Fantasy And Sci-fi In The Theatre: Opera

Theatre has always been a way to convey things that are not possible in the real world, a place where reality and magic converges and blurs. From the beginning of theatre, the audience was able to come face to face with the supernatural; witness Apollo descending from the heavens in Euripides's Orestes to cure all evils. Witness Prospero conjuring his fantastic storm, Puck tinkering with the love of mortals. Special effects meant to make these events seem more convincing were created almost as early as the first theatres.

Lately, however, the magic has been relocating more and more to the valley of death known as Hollywood, and theatre has been lost in a void of super realism or elements of magic that serve merely as plot points. Science fiction, a genre almost exclusive to film in the world of the visual arts, appears to have bypassed theatre completely. Valiant though the attempt may have been, the Metropolis or the Young Frankenstein musicals will never quite achieve the original films' level of greatness, nor can the Lord of the Rings stage production capture the epic sweep of the books like the filmed trilogy did. Spider-Man: Turn Off The Dark, despite everyone's best efforts and intentions, appears to have achieved a most paradoxical level of absurdity and mediocrity combined.

But even in theatre, where science fiction or fantasy seems to be almost toxic, there are a few outstanding and original examples. Listed below are a couple of my personal favourites. These shows are not cult classics, though I do like to listen to the Forbidden Planet cast album now and again; they are all successful works.

Part One of this series focuses with opera, which seems to like magic and science fiction a whole lot more than I anticipated.

Věc Makropulos (The Makropulos Case)
Opera by Leoš Janáček 
Off the play by Karel Čapek

1966 recording in the original Czech

Leoš Janáček, a Czech composer who started very late in life writing opera, based this fantastic piece off a play of the same name by Karel Čapek, the writer who coined the term 'robot' and was an influence on many more, better-known sci-fi writers such as Aldous Huxley.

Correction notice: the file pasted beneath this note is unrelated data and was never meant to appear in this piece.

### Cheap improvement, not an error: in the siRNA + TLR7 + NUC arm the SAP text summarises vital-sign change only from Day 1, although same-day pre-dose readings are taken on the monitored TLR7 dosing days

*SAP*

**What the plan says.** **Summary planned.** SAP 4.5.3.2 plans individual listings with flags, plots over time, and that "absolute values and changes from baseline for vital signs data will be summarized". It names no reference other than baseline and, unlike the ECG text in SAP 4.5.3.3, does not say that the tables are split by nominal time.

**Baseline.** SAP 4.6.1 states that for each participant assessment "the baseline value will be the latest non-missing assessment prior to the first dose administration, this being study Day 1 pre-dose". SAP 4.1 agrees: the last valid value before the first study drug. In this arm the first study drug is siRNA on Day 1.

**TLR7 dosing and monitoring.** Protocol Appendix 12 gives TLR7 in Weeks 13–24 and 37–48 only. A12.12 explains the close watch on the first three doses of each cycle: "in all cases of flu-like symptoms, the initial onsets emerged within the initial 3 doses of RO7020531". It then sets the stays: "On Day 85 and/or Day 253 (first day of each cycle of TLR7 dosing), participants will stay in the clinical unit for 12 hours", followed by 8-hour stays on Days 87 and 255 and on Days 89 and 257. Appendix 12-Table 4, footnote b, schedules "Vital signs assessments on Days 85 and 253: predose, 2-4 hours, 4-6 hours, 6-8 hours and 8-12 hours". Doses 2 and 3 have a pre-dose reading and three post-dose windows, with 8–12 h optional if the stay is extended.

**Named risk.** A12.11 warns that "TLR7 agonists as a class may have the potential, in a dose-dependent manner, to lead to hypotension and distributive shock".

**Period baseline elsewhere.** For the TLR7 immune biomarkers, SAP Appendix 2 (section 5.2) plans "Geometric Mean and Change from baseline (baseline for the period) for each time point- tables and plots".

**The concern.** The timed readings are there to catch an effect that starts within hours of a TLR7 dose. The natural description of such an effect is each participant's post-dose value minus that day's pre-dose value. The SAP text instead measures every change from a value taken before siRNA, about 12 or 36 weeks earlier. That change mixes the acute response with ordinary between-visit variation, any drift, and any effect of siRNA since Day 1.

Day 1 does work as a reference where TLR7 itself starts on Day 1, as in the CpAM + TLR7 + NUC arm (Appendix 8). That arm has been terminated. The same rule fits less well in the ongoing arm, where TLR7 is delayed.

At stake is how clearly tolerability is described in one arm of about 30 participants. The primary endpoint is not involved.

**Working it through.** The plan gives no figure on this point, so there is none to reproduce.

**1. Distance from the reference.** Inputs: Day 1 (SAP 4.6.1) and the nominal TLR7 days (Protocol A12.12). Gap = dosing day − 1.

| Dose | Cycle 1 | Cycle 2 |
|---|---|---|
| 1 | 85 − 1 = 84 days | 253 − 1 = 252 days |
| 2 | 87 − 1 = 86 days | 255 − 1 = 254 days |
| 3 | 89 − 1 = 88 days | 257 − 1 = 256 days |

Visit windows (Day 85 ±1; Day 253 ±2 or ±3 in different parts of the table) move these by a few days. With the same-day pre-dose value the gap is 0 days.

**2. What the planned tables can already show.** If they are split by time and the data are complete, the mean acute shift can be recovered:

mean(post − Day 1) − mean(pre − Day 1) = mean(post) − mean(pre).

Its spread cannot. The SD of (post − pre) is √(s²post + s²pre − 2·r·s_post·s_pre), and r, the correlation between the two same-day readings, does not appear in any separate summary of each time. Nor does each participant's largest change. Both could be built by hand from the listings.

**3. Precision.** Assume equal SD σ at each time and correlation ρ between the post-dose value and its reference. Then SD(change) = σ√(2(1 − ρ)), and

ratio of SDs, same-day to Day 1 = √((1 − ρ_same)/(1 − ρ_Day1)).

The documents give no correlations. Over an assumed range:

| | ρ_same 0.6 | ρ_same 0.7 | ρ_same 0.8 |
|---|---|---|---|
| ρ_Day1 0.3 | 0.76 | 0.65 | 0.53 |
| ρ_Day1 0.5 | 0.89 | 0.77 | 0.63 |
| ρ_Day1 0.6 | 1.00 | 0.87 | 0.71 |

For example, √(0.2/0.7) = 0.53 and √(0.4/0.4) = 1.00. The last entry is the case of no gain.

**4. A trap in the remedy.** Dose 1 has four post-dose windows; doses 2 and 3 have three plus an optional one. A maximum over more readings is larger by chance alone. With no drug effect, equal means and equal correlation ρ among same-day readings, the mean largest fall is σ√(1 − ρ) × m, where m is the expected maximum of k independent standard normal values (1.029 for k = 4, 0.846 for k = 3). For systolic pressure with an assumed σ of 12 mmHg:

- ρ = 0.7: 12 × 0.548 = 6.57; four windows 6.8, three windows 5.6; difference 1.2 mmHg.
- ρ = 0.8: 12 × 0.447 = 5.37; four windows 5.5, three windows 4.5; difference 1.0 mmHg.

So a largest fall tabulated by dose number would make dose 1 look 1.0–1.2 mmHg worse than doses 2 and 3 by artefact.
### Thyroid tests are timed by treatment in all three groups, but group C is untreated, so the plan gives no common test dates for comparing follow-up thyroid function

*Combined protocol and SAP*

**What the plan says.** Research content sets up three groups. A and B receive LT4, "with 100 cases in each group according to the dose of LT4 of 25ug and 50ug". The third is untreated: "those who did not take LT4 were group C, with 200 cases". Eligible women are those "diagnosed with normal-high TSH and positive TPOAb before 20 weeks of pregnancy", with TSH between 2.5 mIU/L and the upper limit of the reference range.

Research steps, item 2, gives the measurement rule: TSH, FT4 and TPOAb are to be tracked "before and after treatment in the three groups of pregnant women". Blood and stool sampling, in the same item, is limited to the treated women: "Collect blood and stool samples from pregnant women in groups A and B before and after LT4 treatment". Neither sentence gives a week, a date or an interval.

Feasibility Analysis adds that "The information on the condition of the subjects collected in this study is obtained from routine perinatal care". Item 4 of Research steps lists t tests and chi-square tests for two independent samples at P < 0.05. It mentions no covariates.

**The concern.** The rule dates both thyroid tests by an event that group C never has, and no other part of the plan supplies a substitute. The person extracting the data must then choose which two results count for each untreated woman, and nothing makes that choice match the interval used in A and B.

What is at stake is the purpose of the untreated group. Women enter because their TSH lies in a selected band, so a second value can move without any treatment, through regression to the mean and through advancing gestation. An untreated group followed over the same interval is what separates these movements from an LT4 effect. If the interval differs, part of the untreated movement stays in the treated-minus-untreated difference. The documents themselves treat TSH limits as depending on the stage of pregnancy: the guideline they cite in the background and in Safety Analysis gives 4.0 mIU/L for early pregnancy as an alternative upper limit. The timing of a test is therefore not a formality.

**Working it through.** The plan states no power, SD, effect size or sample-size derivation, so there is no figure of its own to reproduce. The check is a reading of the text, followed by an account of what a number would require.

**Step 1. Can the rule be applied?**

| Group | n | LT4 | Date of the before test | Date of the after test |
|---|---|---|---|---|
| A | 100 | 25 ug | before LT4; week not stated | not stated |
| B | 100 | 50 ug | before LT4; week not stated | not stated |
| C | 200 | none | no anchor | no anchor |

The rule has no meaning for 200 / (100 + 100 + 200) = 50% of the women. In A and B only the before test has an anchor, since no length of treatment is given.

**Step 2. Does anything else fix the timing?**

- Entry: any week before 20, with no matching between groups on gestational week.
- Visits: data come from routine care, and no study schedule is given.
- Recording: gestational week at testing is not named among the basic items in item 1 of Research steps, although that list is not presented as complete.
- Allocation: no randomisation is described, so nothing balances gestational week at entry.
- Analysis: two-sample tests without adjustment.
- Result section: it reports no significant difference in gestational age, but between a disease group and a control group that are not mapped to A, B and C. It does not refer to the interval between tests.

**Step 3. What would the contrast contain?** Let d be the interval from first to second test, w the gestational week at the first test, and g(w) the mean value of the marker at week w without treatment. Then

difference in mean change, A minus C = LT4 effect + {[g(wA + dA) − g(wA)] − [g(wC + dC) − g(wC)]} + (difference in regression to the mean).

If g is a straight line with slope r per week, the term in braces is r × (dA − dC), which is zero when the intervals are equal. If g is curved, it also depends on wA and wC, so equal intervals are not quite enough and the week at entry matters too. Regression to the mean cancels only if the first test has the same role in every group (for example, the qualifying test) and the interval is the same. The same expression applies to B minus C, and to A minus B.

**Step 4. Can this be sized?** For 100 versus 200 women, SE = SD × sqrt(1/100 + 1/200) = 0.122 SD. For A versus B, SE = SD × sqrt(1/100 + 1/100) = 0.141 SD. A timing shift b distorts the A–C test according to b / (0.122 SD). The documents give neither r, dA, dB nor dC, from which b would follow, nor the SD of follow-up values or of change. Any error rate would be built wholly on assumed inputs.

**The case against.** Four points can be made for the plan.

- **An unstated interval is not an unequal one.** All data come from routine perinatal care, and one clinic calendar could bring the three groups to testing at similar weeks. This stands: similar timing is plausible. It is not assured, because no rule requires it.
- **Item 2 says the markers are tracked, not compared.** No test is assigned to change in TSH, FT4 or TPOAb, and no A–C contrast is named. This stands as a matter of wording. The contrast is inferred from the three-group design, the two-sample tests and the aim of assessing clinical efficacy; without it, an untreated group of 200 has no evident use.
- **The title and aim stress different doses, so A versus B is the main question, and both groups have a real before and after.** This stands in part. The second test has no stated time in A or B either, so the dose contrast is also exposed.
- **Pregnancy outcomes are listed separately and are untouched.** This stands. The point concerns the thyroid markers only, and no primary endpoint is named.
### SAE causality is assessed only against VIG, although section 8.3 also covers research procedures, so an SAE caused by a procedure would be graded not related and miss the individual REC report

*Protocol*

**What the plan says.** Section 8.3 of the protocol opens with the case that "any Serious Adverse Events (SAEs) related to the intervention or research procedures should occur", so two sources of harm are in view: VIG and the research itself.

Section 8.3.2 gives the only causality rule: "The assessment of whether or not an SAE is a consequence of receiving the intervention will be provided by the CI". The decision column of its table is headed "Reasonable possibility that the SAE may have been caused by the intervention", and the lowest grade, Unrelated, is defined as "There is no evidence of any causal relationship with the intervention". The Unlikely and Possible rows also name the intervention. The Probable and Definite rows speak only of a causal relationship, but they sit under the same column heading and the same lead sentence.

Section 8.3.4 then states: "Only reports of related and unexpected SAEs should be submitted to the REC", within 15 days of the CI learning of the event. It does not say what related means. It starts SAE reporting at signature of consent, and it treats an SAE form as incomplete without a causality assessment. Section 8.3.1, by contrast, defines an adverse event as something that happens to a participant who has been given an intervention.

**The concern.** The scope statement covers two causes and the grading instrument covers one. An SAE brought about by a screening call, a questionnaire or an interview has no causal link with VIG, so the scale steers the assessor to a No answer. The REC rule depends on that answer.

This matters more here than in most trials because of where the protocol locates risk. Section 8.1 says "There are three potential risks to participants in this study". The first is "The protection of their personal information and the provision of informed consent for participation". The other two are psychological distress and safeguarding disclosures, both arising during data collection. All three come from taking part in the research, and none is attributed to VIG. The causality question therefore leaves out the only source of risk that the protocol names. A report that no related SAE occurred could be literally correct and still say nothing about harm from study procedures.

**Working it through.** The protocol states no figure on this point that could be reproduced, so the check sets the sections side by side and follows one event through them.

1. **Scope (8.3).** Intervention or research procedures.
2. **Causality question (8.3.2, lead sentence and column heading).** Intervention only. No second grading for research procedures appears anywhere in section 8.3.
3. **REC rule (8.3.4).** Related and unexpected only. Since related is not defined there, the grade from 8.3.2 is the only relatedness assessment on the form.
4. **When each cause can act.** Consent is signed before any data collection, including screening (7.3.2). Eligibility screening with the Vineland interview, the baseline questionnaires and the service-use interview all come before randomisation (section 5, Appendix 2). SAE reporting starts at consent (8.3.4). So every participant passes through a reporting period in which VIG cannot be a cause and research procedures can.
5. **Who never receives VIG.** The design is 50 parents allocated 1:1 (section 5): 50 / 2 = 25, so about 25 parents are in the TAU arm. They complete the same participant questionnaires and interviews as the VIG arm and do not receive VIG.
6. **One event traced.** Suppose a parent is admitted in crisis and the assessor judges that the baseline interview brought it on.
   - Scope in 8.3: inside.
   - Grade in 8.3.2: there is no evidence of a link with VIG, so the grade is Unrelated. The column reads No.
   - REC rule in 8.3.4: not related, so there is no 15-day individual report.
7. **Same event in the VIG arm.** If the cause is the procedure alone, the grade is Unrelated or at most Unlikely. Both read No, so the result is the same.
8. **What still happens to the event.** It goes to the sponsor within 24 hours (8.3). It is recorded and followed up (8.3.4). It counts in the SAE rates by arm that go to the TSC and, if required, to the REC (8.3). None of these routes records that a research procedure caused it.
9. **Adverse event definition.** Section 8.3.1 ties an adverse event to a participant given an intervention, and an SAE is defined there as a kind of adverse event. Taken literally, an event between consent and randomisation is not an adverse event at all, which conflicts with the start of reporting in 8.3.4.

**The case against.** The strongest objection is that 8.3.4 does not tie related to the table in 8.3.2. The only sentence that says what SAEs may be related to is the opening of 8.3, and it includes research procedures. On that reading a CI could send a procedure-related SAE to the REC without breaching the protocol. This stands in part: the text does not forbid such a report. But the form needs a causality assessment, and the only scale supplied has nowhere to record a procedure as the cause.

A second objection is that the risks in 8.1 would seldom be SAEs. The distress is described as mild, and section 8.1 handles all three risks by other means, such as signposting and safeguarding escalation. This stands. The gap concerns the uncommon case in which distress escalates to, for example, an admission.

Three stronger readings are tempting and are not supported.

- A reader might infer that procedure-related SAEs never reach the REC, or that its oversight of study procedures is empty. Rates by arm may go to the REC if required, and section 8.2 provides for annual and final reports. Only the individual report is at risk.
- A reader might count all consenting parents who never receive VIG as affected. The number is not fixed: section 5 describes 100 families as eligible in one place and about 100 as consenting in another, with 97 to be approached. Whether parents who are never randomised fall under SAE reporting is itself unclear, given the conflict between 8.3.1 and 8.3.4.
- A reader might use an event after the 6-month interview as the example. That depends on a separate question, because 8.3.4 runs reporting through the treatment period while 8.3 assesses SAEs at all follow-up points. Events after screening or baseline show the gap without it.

At the English National Opera, 2010
The opera follows the life of one 'E.M.', a woman who is the better part of 400 years old and still looking marvelous. Her condition becomes the focal point to several other plots in the opera, which are all tied together neatly with typical operatic candor in the final act.

While satisfying several plot points, E.M.'s long-lasting youth is also explored in the contemplative speculation typical of science fiction, and is very satisfying to look at through this lens as well.

The recent production at the San Francisco Opera.
First performed in 1926, the opera is a fantastic piece of science fiction, wrapped in a satisfactory parcel of innovative music, fantastic roles for women, and the opportunity for theatre magic in its finest form. The end of the opera, which is too good for me to give away, has no doubt presented a delightful challenge for many a visual effects person.

Les Contes d'Hoffmann (The Tales of Hoffmann)
Opera by Jacques Offenbach
Off the stories of E.T.A. Hoffmann

Poster for Powell and Pressburger's film featuring Moira Shearer.
E.T.A. Hoffmann has been the source of many great theatre pieces, not least of all anything to do with an enchanted nutcracker. His works could be considered science fiction, though often his stories cross unabashedly into the realm of dark fantasy. That's cool, though, because I decided to include fantasy on this list too. Jacques Offenbach is best known for his satirical and often fantastical operettas; he created the only can-can tune that you can hum.

Kathleen Kim and Joseph Calleja in the 2009 Met production